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Renowned Nigerian author Chinua Achebe dies

SEMINAL ROLE: Chinua Achebe

RENOWNED NIGERIAN author and professor Chinua Achebe died at a hospital in Boston last night (March 21), it has been reported.

The 82-year-old literary icon, whose works include Things Fall Apart and Arrow of God, is said to have suffered from an undisclosed ailment according to website Newsday.

A source close to the family said the professor, who taught Africana Studies at Brown University in the United States, had been ill for a while and had recently hospitalised. No further details were provided.

Calls made to Brown University, where he worked until he was taken ill, are yet to be returned report the site.

The university previously described him as "having played a seminal role in the founding and development of African literature.”

“Achebe’s global significance lies not only in his talent and recognition as a writer, but also as a critical thinker and essayist who has written extensively on questions of the role of culture in Africa and the social and political significance of aesthetics and analysis of the postcolonial state in Africa.”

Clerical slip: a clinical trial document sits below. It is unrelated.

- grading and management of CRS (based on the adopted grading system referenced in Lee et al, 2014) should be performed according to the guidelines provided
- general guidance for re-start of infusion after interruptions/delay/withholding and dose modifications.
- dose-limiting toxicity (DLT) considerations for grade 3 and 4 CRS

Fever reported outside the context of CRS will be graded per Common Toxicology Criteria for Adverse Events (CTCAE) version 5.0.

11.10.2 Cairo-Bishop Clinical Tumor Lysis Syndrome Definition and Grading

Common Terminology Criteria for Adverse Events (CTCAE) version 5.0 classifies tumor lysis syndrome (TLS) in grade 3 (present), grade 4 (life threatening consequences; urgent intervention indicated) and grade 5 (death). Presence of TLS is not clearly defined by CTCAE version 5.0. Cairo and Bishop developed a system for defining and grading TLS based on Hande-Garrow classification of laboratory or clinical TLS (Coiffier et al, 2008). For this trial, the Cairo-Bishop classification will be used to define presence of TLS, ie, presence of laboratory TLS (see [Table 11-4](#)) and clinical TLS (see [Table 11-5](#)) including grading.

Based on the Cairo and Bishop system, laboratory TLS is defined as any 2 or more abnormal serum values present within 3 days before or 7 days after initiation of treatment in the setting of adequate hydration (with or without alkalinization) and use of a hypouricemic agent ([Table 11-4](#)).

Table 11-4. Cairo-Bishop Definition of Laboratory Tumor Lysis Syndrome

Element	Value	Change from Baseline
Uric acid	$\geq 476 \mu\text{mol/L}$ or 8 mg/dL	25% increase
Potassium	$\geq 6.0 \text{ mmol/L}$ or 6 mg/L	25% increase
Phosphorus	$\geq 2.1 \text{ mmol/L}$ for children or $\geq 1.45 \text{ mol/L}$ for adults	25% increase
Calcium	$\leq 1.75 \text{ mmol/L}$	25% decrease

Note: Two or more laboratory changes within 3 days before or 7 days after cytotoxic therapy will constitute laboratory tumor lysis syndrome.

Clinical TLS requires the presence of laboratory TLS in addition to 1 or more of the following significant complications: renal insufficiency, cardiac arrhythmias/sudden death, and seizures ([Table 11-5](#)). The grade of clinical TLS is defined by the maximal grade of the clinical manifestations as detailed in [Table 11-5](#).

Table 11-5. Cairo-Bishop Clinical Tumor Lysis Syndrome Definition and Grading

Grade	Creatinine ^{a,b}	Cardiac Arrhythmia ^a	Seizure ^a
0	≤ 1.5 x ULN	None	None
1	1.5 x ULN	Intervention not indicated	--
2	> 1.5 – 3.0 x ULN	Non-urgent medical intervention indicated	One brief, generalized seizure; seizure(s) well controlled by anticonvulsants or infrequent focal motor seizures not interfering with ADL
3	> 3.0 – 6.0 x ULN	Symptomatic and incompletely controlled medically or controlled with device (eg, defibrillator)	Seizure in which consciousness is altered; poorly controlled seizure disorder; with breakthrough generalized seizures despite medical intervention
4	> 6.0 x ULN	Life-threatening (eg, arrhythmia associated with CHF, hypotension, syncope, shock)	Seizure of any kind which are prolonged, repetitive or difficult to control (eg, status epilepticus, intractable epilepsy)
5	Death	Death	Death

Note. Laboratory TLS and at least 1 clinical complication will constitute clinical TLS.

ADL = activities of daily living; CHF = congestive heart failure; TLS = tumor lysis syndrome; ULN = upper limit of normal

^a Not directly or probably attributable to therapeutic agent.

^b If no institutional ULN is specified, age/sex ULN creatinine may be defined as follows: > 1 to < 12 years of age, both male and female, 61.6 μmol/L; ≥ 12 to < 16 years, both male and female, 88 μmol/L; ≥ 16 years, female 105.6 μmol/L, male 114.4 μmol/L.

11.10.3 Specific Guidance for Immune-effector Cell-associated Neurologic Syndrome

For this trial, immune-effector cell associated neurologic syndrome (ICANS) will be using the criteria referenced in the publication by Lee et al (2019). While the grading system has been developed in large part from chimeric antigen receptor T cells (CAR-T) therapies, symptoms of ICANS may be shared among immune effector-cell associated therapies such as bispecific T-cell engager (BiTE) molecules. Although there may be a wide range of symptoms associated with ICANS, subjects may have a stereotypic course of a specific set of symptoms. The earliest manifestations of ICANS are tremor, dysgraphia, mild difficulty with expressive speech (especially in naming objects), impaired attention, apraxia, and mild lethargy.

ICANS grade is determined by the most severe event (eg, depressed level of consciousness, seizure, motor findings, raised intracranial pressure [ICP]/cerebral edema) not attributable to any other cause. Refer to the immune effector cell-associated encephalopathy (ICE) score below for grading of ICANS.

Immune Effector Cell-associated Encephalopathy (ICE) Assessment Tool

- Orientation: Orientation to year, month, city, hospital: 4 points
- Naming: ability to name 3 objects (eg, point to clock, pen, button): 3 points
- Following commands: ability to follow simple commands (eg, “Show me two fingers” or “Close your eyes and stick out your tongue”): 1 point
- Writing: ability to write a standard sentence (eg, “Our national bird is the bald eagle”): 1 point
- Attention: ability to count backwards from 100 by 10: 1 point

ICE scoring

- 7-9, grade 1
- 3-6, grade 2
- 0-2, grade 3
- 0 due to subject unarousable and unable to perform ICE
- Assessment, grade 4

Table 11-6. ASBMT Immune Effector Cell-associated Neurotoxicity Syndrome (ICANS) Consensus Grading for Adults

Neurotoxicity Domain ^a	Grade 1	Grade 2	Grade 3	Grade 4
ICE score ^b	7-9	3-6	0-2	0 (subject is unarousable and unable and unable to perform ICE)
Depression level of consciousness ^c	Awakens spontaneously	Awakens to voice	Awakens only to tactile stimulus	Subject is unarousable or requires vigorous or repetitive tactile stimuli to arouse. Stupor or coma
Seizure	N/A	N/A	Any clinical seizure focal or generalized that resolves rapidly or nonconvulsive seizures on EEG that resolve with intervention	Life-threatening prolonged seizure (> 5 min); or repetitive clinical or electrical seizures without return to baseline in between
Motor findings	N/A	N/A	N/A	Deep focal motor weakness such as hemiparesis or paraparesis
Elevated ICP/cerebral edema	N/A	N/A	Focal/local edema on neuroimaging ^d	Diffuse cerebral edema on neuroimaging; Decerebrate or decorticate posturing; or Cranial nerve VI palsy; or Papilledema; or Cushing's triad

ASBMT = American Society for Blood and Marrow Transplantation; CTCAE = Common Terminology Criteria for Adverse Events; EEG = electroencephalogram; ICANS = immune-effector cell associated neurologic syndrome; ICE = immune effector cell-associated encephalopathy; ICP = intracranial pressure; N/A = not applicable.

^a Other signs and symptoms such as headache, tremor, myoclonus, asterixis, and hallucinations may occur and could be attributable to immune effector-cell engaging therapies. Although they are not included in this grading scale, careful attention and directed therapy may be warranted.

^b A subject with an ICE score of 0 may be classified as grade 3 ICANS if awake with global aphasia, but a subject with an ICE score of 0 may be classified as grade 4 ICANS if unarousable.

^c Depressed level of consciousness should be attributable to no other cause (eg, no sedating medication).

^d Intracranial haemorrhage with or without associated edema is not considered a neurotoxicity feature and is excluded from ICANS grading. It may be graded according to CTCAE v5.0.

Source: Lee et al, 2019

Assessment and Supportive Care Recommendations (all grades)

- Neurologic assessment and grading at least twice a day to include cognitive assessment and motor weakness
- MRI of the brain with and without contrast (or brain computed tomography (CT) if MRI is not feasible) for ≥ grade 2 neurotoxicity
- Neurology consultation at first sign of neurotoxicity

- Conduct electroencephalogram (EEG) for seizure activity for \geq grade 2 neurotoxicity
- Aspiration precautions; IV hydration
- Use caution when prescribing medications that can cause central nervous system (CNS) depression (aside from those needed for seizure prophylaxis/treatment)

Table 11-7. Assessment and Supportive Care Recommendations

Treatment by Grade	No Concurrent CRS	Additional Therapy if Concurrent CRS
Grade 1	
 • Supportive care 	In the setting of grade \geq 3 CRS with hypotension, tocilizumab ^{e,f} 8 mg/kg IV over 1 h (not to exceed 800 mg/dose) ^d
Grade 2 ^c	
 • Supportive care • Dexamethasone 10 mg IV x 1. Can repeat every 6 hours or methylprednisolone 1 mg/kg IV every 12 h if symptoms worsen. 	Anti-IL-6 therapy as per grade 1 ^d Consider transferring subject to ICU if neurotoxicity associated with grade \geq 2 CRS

He attended Government College Umuahia for his secondary school education. He was a pioneer student of the University College, now University of Ibadan in 1948. He was first admitted to study medicine but changed to English, history and theology after his first year.

While studying at Ibadan, Mr. Achebe began to become critical of European literature about Africa. He eventually wrote his final papers in the University in 1953 and emerged with a second-class degree.

Prof Achebe taught for a while after graduation before joining the Nigeria Broadcasting Service in 1954 in Lagos.

Things Fall Apart, published in 1958 was considered the most widely read book in modern African Literature. The book sold over 12 million copies and has been translated to over 50 languages worldwide.

He is survived by his wife, Christie, and four children

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